Tuesday, October 21, 2008

Music Library: Ben Vaughn, Benko, Benny Goodman, Benoit Charest, Bernard Herrmann, Bernie Worrell, Bert Jansch, Bertha Lee and Charley Patton, Bessie Smith, Betsy In The Gene Pool, Betty LaVette, Beulah, Bevis Frond

Ben Vaughn - "Dressed in Black" and "I Dig Your Wig." These are from Halloween mixes by David Smay, I think. Pretty good bluesy-swamp rock.

Benko - An International Affair. This is the debut EP by Benko, a very interesting and fun Austin trio of drums, bass, and vibes. At Obscurity headquarters, we love Benko! But this reminds me that I have as yet failed to pick up their first full-length album, which came out at the end of August. Will do so soon!

Benny Goodman - "Sing Sing Sing." Swingin'!

Benoit Charest - "Belleville rendez-vous." Funny that this should crop up right after Benny Goodman, as there's certainly some familiarity between the two. This is the song from Les Triplettes de Belleville, the delightful, but deeply weird animated film from a few years ago.

Bernard Herrmann - Vertigo Original Motion Picture Score. That's cinematic! I am now filled with a vague sense of foreboding and an overwhelming need to sit down.

Bernie Worrell - Pieces of Woo: The Other Side. Surprisingly un-funky, this is a mostly jazz-oriented affair. It's - unsurprisingly - produced by Bill Laswell and has a lot of his influence in the sound. A few tracks are collaborations with Fred Wesley, who was James Brown's bandleader for a very long time. Some have Buckethead on guitar.

Bert Jansch - Dazzling Stranger and The Black Swan. Jansch is one of the greats of Brit-folk, the John Fahey to John Renbourn's Leo Kottke and Richard Thompson's... uh, Richard Thompson. Dazzling Stranger is a compilation of Jansch solo and tracks with The Pentangle, Jansch's eclectic 60s folk-rock band with Renbourn, Danny Thompson (who tours with Richard Thompson now and fronts the jazz-fusion band Whatever), Terry Cox, and Jacqui McShee. He's dabbled in blues, hippie folk, swirling rock, and lots of gorgeous fingerstyle acoustic guitar. Neil Young once said that Jansch had done for the acoustic guitar what Hendrix did for the electric. There's lots of standout tracks over the course of his career, but the tops are "Needle of Death" (recently a frequent cover of Yo La Tengo's), "Blackwaterslide" (covered by Jimmy Page on Led Zep's first album), "Reynardine" (more familiar from the Fairport Convention version), "When I Get Home," and "Train Song," (both of which I'll discuss more when and if I get to the Pentangle before I die of old age). I should mention how much I like Jansch's voice, too, which is not just world-weary and craggy but also lilting and pleasant. The Black Swan is a Drag City album from 2006 with Beth Orton and Devendra Banhart popping up, probably hoping to do for Jansch what Banhart and Animal Collective did for Vashti Bunyan: make this underappreciated 60s icon a touchpoint for younger music lovers. It's a killer album.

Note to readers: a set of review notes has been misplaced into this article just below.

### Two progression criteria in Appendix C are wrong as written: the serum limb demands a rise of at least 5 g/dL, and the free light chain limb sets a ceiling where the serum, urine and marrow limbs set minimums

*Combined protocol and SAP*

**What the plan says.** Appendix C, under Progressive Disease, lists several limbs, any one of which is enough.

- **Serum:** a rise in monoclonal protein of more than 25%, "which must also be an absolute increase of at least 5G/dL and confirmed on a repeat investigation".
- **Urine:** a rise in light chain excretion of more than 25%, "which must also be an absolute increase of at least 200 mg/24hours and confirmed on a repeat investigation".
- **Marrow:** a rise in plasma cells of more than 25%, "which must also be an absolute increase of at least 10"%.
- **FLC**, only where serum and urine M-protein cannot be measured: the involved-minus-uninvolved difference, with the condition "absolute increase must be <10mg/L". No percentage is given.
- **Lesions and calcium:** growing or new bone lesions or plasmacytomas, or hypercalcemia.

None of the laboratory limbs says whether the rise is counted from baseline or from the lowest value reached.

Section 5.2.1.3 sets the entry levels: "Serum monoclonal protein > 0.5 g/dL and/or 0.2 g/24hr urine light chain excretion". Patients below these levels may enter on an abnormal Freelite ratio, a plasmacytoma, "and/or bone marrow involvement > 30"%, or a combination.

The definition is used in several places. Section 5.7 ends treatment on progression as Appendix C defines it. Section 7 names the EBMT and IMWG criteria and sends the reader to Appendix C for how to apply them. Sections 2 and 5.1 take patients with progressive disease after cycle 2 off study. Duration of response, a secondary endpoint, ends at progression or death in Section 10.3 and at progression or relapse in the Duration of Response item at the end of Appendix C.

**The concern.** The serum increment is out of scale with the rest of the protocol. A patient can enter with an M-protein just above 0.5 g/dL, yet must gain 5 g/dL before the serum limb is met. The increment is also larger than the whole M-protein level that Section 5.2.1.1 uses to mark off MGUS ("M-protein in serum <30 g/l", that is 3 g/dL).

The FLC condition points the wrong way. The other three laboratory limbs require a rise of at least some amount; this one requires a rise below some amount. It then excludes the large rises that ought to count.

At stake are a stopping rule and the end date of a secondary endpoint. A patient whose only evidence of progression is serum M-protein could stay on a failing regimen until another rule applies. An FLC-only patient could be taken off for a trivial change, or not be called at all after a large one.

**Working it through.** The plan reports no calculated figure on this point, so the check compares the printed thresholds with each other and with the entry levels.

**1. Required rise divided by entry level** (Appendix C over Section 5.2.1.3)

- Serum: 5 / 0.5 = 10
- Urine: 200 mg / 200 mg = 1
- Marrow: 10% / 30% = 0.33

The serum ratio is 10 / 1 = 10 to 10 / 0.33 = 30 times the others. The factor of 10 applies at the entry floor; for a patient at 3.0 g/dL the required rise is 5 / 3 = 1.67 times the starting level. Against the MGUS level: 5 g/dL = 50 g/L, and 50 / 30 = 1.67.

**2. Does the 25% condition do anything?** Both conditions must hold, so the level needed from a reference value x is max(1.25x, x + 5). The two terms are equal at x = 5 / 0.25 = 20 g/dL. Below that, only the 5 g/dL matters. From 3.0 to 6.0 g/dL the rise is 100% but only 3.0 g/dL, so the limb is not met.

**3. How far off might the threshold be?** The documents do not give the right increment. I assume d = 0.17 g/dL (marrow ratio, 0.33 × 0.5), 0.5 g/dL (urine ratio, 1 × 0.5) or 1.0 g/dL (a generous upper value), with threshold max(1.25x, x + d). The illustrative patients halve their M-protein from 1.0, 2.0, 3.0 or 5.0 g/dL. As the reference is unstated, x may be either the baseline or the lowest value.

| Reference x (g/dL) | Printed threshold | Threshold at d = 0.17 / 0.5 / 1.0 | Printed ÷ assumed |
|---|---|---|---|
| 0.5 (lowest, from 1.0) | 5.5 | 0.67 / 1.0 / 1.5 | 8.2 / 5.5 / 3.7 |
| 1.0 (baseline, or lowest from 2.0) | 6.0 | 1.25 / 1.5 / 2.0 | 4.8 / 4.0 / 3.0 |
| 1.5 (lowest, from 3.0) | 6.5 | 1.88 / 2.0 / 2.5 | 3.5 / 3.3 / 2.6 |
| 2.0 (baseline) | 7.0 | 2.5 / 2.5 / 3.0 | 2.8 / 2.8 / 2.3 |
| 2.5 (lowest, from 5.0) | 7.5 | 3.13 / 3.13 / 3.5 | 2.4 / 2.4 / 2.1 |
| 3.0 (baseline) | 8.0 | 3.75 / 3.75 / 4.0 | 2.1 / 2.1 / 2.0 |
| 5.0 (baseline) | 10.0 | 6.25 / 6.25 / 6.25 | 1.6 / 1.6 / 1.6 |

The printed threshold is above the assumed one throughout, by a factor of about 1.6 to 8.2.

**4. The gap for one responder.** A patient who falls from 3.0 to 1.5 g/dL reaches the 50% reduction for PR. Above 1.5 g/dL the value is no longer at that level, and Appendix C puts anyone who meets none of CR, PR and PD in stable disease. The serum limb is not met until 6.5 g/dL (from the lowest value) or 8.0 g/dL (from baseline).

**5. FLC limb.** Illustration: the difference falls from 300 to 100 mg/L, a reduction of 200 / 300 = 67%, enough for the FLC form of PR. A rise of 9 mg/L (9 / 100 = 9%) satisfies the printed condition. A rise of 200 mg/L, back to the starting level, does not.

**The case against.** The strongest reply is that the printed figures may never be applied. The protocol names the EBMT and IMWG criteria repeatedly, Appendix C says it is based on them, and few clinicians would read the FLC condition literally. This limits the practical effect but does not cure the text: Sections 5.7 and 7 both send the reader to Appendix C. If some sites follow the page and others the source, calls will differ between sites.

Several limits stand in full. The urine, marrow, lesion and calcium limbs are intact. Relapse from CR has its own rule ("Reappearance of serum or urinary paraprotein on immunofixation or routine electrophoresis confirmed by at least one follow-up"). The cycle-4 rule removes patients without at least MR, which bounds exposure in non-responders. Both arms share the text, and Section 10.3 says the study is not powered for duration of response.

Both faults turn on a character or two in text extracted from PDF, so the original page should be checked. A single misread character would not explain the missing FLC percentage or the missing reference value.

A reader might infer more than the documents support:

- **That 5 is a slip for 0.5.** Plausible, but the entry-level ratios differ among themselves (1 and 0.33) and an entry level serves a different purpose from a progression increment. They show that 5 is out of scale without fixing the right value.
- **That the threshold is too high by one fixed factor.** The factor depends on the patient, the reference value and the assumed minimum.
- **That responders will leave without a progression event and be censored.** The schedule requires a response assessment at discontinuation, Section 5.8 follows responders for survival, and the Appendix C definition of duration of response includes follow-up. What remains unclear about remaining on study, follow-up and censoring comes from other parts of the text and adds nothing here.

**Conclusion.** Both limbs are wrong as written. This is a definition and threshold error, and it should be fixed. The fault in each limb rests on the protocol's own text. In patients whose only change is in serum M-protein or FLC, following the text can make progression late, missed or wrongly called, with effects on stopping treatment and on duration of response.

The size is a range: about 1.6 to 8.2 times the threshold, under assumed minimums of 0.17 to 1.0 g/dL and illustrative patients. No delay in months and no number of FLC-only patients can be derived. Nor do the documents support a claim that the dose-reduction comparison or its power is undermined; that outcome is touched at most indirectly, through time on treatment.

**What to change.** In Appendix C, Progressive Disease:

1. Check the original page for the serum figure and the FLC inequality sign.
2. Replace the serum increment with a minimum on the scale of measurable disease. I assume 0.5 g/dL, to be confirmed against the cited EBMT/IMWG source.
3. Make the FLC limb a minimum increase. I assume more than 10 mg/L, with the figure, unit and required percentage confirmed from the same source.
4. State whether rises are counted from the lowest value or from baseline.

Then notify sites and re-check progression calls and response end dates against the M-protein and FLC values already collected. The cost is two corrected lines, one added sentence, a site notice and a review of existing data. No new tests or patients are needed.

Bertha Lee and Charley Patton - "Mind Reader Blues" and "Yellow Bee." I'm not sure why these are under Bertha Lee instead of Charley Patton. Excellent early folk blues.

Bessie Smith - The Collection. More early blues from one of the all-time great blues singers.

Betsy in the Gene Pool - "Slow in the Left Lane." An alt-country band from North Carolina who moved to Texas around the time I did, but then vanished. Decent song, but I don't remember whether they had more that would stick around like this one.

Betty LaVette - "I Do Not Want What I Haven't Got." Here's a gaping hole in my music collection. This is the only song I have by Ms. LaVette, who has a wonderful raspy soul voice and uses it to powerful effect on this cover of Sinead O'Connor's a capella tune.

Beulah - John Peel Session 4/20/2000, The Coast Is Never Clear, Live on KCRW 9/25/2001, Netherlands Radio 8/26/2001. So that's one studio album and three live shows? Weird. I got the live shows from that site that used to post Elephant 6 bootlegs. Does that exist anymore? I don't know. Beulah plays horn-heavy, somewhat-psychedelic power pop. You make music that could be described that way, and chances are I'll like it.

The Bevis Frond - He'd Be A Diamond. This is a compilation of the psych-rock band by my friend Jon B. They sound a bit like one very ambitious guy covering every song on the Nuggets box.


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